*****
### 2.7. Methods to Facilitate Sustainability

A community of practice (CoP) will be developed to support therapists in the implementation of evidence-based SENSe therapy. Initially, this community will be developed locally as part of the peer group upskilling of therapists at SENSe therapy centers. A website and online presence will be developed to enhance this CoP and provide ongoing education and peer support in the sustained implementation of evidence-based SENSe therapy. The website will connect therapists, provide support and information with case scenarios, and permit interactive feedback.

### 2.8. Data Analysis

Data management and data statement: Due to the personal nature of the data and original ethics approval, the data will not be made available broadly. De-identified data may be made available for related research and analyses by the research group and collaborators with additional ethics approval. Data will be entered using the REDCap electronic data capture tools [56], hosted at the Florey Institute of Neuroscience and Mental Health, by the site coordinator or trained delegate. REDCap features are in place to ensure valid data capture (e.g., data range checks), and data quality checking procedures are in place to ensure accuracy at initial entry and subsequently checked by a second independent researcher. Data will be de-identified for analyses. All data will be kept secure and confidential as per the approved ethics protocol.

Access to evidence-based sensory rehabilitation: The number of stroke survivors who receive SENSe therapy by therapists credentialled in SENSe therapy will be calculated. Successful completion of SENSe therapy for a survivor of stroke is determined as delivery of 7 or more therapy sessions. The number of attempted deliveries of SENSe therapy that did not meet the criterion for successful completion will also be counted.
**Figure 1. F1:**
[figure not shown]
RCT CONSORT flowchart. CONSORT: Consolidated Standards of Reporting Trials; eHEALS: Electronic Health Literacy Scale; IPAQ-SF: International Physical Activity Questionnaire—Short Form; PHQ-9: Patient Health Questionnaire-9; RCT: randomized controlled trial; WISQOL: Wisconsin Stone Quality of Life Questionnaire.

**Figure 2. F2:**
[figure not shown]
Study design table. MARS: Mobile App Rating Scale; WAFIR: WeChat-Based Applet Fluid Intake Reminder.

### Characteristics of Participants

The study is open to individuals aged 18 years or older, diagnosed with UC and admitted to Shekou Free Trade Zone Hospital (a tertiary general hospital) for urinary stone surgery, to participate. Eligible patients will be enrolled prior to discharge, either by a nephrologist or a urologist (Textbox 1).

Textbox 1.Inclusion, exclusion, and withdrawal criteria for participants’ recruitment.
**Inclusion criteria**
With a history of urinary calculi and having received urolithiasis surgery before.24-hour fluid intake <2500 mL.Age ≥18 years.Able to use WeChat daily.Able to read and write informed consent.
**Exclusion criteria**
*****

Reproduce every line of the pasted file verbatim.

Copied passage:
### 2.7. Methods to Facilitate Sustainability

A community of practice (CoP) will be developed to support therapists in the implementation of evidence-based SENSe therapy. Initially, this community will be developed locally as part of the peer group upskilling of therapists at SENSe therapy centers. A website and online presence will be developed to enhance this CoP and provide ongoing education and peer support in the sustained implementation of evidence-based SENSe therapy. The website will connect therapists, provide support and information with case scenarios, and permit interactive feedback.

### 2.8. Data Analysis

Data management and data statement: Due to the personal nature of the data and original ethics approval, the data will not be made available broadly. De-identified data may be made available for related research and analyses by the research group and collaborators with additional ethics approval. Data will be entered using the REDCap electronic data capture tools [56], hosted at the Florey Institute of Neuroscience and Mental Health, by the site coordinator or trained delegate. REDCap features are in place to ensure valid data capture (e.g., data range checks), and data quality checking procedures are in place to ensure accuracy at initial entry and subsequently checked by a second independent researcher. Data will be de-identified for analyses. All data will be kept secure and confidential as per the approved ethics protocol.

Access to evidence-based sensory rehabilitation: The number of stroke survivors who receive SENSe therapy by therapists credentialled in SENSe therapy will be calculated. Successful completion of SENSe therapy for a survivor of stroke is determined as delivery of 7 or more therapy sessions. The number of attempted deliveries of SENSe therapy that did not meet the criterion for successful completion will also be counted.
**Figure 1. F1:**
[figure not shown]
RCT CONSORT flowchart. CONSORT: Consolidated Standards of Reporting Trials; eHEALS: Electronic Health Literacy Scale; IPAQ-SF: International Physical Activity Questionnaire—Short Form; PHQ-9: Patient Health Questionnaire-9; RCT: randomized controlled trial; WISQOL: Wisconsin Stone Quality of Life Questionnaire.

**Figure 2. F2:**
[figure not shown]
Study design table. MARS: Mobile App Rating Scale; WAFIR: WeChat-Based Applet Fluid Intake Reminder.

### Characteristics of Participants

The study is open to individuals aged 18 years or older, diagnosed with UC and admitted to Shekou Free Trade Zone Hospital (a tertiary general hospital) for urinary stone surgery, to participate. Eligible patients will be enrolled prior to discharge, either by a nephrologist or a urologist (Textbox 1).

Textbox 1.Inclusion, exclusion, and withdrawal criteria for participants’ recruitment.
**Inclusion criteria**
With a history of urinary calculi and having received urolithiasis surgery before.24-hour fluid intake <2500 mL.Age ≥18 years.Able to use WeChat daily.Able to read and write informed consent.
**Exclusion criteria**